• Build modular ontologies that split your domain and problem space into logical clusters. Good ontology design, especially for larger projects, warrants a degree of modularity. An architecture of multiple ontologies often works together to isolate different work tasks so as to aid better ontology management. Also, try to use a core set of primitives to build up more complex parts. This is a kind of reuse within the same ontology, as opposed to reusing external ontologies and patterns. The corollary to this is: the same concepts are not created independently multiple times in different places in the ontology. Adhering to both of these practices tends to make ontology development akin to object-oriented programming
  • Assign domains and ranges to your properties. Domains apply to the subject (the left hand side of a triple); ranges to the object (the right hand side of the triple). Domains and ranges should not be understood as actual constraints, but as axioms to be used by reasoners. In general, domain for a property is the range for its inverse and the range for a property is the domain of its inverse. Use of domains and ranges will assist testing (see below) and help ensure the coherency of your ontology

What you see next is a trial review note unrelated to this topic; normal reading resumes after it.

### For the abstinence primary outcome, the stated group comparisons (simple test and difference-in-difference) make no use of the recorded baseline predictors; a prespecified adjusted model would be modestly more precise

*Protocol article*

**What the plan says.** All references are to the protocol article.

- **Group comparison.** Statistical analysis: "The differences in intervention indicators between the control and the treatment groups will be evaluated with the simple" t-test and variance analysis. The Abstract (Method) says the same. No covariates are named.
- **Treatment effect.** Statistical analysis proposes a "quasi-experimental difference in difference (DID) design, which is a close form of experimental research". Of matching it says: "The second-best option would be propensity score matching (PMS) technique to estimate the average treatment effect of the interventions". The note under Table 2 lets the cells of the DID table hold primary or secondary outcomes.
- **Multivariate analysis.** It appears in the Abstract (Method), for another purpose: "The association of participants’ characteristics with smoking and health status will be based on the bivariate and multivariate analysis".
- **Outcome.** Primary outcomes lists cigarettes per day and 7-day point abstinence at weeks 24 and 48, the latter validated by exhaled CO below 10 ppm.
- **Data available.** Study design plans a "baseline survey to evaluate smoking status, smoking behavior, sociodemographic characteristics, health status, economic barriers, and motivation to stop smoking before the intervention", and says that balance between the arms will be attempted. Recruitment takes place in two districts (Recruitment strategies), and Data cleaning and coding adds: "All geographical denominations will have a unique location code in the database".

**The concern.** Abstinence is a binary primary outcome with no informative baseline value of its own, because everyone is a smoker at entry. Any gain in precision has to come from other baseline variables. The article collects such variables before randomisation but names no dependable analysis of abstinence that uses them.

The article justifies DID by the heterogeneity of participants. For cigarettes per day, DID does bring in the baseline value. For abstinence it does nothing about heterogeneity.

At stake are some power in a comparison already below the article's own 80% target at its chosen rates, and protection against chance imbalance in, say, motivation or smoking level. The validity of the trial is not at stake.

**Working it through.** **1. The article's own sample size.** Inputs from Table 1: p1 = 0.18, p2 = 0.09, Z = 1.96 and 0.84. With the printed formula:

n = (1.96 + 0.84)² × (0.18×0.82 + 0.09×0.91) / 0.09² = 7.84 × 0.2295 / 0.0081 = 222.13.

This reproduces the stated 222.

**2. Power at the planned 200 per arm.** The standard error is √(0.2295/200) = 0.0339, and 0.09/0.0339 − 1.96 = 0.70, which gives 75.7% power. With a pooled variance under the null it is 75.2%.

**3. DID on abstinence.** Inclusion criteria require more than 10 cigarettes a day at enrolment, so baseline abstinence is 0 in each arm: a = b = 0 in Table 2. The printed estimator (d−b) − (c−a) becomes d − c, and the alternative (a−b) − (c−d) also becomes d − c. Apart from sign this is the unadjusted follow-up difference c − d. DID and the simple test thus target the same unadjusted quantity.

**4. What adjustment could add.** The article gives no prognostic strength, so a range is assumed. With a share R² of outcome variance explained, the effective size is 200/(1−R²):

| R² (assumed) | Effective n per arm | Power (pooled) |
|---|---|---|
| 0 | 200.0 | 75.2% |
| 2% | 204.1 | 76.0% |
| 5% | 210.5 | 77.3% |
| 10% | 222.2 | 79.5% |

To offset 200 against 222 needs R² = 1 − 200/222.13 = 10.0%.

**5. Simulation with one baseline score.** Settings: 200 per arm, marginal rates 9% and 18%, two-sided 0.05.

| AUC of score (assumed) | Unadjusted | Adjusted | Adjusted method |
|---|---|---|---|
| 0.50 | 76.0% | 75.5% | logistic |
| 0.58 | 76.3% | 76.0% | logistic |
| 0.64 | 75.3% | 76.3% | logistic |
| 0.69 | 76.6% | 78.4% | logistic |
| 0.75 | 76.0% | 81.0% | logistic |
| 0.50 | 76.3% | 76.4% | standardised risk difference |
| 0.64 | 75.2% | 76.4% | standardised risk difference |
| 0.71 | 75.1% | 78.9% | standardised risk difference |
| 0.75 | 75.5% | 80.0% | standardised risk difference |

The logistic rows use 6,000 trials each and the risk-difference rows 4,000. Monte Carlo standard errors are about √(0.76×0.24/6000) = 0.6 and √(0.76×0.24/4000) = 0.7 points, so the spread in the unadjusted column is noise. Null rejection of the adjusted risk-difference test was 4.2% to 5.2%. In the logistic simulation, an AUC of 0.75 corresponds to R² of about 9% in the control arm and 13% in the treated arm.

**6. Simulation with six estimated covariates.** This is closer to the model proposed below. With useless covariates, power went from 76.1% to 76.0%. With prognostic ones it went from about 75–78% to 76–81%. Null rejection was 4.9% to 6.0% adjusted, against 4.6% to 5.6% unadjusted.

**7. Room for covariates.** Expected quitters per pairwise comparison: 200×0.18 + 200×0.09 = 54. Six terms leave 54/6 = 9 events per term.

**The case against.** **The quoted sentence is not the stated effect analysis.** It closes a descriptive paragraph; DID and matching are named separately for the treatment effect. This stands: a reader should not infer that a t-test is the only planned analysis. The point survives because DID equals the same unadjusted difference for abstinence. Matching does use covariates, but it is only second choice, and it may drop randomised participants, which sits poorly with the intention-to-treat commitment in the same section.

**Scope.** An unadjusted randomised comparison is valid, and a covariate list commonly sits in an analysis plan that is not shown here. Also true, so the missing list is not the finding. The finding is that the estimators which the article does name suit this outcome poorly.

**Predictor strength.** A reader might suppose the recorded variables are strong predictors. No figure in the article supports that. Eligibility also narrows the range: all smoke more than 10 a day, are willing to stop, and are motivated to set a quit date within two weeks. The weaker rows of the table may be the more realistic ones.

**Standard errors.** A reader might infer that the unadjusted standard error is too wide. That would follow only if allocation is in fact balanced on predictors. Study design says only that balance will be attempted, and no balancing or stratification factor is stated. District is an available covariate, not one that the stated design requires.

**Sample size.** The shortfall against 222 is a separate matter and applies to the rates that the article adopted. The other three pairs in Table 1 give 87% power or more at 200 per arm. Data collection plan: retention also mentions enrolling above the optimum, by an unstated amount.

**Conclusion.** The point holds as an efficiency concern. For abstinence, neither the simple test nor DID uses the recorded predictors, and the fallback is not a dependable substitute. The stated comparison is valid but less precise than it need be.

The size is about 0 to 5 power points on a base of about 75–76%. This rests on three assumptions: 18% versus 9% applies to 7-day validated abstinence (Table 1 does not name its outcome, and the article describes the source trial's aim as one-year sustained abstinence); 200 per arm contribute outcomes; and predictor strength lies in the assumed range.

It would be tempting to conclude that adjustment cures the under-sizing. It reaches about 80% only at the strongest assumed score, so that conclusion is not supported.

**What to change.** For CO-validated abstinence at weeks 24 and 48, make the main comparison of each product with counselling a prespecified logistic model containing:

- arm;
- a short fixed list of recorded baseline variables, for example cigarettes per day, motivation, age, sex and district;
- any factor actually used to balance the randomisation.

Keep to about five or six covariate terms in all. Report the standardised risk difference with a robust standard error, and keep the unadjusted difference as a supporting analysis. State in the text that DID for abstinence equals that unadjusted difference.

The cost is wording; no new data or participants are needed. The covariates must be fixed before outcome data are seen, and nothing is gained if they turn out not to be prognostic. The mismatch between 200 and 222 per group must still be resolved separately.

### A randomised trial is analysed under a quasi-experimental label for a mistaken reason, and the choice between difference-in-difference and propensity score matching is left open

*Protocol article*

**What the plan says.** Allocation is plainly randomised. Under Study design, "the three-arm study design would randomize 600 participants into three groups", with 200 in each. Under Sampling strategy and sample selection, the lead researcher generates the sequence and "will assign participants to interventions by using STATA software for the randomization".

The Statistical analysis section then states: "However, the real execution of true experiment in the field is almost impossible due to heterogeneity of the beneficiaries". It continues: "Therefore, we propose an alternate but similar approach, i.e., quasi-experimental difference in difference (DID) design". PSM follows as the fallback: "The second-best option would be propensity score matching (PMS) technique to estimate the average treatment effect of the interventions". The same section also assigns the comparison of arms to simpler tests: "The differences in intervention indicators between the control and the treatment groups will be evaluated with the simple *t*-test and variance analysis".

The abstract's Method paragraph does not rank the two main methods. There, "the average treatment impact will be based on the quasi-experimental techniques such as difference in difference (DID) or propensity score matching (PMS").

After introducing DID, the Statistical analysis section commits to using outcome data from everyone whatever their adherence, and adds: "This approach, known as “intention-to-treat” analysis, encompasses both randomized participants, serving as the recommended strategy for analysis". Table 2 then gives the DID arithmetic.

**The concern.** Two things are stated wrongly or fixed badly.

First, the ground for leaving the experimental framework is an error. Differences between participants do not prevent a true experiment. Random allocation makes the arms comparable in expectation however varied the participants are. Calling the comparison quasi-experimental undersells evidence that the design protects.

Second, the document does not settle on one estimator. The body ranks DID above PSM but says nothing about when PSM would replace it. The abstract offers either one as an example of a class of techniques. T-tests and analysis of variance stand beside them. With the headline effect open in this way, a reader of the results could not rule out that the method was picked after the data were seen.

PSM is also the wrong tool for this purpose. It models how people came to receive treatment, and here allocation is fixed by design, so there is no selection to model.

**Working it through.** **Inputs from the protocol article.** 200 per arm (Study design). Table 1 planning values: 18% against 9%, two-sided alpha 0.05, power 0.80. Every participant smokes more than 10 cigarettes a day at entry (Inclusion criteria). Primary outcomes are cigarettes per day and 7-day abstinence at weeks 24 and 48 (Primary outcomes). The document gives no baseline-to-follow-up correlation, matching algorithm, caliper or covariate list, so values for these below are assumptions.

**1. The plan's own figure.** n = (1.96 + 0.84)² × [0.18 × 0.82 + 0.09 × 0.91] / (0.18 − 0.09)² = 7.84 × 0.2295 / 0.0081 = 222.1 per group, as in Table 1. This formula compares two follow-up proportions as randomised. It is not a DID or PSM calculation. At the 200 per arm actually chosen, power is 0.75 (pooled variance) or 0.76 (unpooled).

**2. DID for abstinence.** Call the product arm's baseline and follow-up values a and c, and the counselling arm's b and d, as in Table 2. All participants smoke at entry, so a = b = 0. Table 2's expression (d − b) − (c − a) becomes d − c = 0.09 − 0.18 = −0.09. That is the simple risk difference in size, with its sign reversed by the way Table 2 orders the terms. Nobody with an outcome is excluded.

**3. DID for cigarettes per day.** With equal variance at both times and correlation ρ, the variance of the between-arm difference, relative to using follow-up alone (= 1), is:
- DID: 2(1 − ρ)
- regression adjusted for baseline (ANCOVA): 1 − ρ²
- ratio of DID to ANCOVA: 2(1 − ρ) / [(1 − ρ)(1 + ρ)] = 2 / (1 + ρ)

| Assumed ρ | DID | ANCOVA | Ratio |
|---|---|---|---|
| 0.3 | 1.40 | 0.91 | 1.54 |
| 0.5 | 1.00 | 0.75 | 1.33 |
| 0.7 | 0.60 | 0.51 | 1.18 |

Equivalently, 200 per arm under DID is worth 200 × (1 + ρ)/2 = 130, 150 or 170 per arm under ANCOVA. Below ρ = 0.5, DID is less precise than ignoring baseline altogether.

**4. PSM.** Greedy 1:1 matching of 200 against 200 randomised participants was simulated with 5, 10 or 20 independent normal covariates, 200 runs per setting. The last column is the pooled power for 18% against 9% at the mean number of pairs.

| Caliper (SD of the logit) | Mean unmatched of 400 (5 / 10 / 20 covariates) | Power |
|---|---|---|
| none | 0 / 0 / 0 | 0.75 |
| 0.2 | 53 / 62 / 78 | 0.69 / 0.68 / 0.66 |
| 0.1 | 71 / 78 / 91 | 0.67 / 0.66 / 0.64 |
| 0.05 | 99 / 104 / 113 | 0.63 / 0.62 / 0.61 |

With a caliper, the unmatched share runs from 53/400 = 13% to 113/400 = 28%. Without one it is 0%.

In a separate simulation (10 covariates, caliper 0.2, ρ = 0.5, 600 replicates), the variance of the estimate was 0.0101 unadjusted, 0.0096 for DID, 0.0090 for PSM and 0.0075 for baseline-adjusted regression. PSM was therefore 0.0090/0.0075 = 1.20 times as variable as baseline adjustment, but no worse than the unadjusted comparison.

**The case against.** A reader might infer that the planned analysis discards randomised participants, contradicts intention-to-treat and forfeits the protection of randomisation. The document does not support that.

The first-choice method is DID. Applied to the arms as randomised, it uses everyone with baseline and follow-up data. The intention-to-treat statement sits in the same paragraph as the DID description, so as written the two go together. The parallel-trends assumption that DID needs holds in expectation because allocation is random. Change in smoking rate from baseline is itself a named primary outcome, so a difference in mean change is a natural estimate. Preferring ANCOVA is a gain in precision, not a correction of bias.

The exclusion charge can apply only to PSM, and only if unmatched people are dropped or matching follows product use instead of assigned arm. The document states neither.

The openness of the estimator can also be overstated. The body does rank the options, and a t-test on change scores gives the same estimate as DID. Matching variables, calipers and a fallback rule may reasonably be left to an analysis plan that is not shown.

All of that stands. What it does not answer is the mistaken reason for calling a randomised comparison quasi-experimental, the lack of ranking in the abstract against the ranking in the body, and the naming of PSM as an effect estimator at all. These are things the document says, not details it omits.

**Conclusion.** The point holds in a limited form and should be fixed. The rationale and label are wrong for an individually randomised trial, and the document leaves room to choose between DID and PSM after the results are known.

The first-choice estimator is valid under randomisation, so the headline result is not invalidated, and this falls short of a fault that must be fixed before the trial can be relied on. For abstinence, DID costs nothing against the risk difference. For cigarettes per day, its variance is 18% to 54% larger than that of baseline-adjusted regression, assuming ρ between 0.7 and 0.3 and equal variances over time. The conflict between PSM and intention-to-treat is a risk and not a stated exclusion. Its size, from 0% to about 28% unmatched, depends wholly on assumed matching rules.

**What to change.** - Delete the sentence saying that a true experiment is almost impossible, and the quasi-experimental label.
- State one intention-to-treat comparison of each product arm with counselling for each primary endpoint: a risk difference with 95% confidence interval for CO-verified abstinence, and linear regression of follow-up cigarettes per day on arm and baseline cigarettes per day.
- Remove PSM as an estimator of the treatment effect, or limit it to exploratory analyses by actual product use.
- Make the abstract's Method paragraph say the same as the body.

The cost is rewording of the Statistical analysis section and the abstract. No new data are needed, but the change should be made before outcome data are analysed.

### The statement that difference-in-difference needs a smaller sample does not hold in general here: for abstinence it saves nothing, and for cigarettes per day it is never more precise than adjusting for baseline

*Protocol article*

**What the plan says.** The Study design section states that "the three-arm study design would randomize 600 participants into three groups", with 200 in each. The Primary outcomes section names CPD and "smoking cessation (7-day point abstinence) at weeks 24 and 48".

• Assign property restrictions, but do so sparingly and judiciously [20]. Use of property restrictions will assist testing (see below) and help ensure the coherency of your ontology
  • Use disjoint classes to separate classes from one another where the logic makes sense and dictates (if not explicitly stated, they are assumed to overlap)
  • Write the ontology in a machine-processable language such as OWL or RDF Schema (among others), and
  • Aggressively use annotation properties (see next) to promote the usefulness and human readability of the ontology.